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Old 2nd May 2009, 03:52 AM   #11
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some manufacturers glop on the heatsink grease, too, like Pioneer and their output chips in their "mid-fi" receivers. i usually don't even need to add any grease when i repair those amps, just spread out what's already there. if you wonder how bio labs let viruses leak out, just consider how fast just a tiny bit of heatsink grease gets all over everything when you're working on a repair. a company i used to work for actually used clear heatsink grease. it still got on your clothing, etc..., but it didn't leave white splotches when it did. we wear grey work uniforms where i work, and one of my team members was replacing one of those Pioneer amp chips, and left it "buttered" side up on his work bench. he turned to answer the phone, and caught the leads on his uniform and it left a large rectangular white blotch. at break time i said "i can tell you were working on a Pioneer......". he told me later his wife was a bit upset, because she washed that shirt twice to get the blotch out.

Sony tends to use it sparingly, and it looks like some machine stripes it on their heat sinks. Yamaha seems to use about the right amount, and a lot of manufacturers have gone to using strips of sil-pad. i'm starting to see these very thick, but VERY heat conductive squishy rubber pads on a lot of HDMI and DVD processor chips, as well as on class D amp chips. according to what i have seen in trade magazines, they're not silicone, but some other type of rubber that is so heat conductive that it even draws away the heat from the chip's leads as it gets squished over the edge of the chip. as i NERTS (scrap) DVD players that aren't cost effective to repair, i've been gathering a few of these pads to test for their thermal conductivity. right away, i've noticed that when they're on a heat sink, they are "colder" to the touch than sil-pads are, but i want to do actual temperature gradient testing to be sure. i'll probably use a couple of diodes as thermal sensors, and a transistor as the heat source (or even better, monitor the transistor Vbe directly as a built-in thermal sensor). the pads are squishy enough that i could use 1N4148s as sensors and not create any large gaps between the pads and metal surfaces.
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Old 2nd May 2009, 04:43 AM   #12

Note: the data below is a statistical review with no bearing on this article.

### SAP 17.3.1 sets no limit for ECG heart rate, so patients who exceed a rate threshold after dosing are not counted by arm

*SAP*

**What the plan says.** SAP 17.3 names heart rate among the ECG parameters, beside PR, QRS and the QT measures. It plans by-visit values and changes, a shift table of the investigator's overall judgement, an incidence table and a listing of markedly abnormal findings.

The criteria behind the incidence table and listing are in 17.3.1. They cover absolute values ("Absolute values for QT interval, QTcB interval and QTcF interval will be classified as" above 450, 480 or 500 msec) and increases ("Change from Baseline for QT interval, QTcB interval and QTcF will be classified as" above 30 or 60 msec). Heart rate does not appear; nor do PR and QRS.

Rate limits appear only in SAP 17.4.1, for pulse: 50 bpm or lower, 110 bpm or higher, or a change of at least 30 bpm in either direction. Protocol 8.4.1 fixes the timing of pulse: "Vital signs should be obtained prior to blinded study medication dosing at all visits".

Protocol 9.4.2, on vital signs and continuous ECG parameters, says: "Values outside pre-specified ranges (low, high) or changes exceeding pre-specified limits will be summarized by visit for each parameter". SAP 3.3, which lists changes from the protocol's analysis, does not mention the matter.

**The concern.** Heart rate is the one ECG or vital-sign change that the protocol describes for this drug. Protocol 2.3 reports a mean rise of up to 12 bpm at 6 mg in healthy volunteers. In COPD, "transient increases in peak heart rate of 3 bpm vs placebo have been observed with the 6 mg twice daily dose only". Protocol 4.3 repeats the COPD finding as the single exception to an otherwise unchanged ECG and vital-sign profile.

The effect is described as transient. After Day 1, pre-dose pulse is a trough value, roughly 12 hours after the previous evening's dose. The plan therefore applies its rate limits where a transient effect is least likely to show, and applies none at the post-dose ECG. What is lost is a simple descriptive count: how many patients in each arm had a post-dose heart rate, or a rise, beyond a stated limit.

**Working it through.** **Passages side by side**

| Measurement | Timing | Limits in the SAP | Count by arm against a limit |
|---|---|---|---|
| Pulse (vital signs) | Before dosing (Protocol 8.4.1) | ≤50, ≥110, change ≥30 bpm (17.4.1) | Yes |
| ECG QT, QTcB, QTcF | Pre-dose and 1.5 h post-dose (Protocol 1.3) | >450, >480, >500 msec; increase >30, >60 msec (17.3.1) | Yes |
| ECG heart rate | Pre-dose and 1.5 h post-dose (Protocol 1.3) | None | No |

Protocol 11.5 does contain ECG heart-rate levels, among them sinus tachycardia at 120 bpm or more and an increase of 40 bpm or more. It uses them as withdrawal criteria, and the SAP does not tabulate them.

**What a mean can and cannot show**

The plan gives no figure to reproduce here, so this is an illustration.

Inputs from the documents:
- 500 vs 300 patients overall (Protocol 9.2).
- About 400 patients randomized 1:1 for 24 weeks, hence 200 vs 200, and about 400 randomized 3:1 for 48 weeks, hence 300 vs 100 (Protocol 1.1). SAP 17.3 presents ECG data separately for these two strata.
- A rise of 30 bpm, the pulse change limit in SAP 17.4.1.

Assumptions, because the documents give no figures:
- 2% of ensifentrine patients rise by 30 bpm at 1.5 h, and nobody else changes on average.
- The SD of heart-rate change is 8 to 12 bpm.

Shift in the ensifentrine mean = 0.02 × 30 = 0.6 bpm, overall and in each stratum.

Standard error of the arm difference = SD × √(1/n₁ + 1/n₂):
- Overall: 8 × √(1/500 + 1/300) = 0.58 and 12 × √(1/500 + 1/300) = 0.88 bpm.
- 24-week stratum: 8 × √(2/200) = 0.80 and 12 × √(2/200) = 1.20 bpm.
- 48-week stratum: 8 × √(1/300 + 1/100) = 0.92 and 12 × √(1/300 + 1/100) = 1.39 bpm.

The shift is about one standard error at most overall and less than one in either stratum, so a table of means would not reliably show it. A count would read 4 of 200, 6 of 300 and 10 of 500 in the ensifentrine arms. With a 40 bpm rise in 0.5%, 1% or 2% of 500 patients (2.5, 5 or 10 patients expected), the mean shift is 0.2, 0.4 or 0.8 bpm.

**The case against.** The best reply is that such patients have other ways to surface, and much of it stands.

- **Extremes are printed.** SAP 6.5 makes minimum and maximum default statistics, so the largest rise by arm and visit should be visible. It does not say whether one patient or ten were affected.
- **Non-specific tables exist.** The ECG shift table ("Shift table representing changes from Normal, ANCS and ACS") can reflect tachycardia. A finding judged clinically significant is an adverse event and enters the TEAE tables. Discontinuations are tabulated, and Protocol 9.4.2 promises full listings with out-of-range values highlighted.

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Hello unclejed, I'm rather interested in your results of your tests, and in particular, anymore information you get as to what the material is and who makes it.

Peace,

Dave
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Old 2nd May 2009, 09:54 AM   #13
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Quote:
Originally posted by wwenze
[B]IMHO the thermal resistance of the small heatsink inside a non-active-cooled case is too high for the insulating pad's thermal resistance to be of any significance. We're not talking about 130W CPUs that need to be kept below 60 degrees by a huge active cooler.
Actually, the application is not so relevant, sizing of heatsink and sufficient airflow are.

I once, foolishly, used an insulation pad instead of thermal paste between a hothead CPU ("Prescott" Pentium D) and the actively cooled heatsink. It died within days. Here the pad's thermal reisistance was the determining factor. The stock cooler was borderline acceptable and barely able to keep things cool. It's no wonder a huge (after)market emerged aimed at CPU-cooling. We're talking about huge power dissipation through a small surface area here, so there's very little margin for error.

When you're talking about a class AB amp, there's only appreciable power dissipation at high power levels during a long time (and if you have neighbours, that's unlikely to happen).

A class A amp is a different story. The heatsink needs to be properly sized and the transistors mounted with electrical insulation and thermal paste. My Marantz PM80SE is a good example, a large part of space inside this amp is used for the heatsinks. In class A mode (it can also be switched into AB mode) it needs a lot of free space around it and especially above it to ventilate.
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Old 4th May 2009, 03:18 AM   #14
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Quote:
Originally posted by dave_gerecke
Hello unclejed, I'm rather interested in your results of your tests, and in particular, anymore information you get as to what the material is and who makes it.

Peace,

Dave

found it, they're called Gap-Pads.
http://www.bergquistcompany.com/ther...ls/gap-pad.htm

same company that makes Sil-Pads

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Old 4th May 2009, 03:37 AM   #15
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Cool. Thanks for the link uncle jed. Guess I'm going to have to do some reading, and some research as to who carries these.

Peace,

Dave
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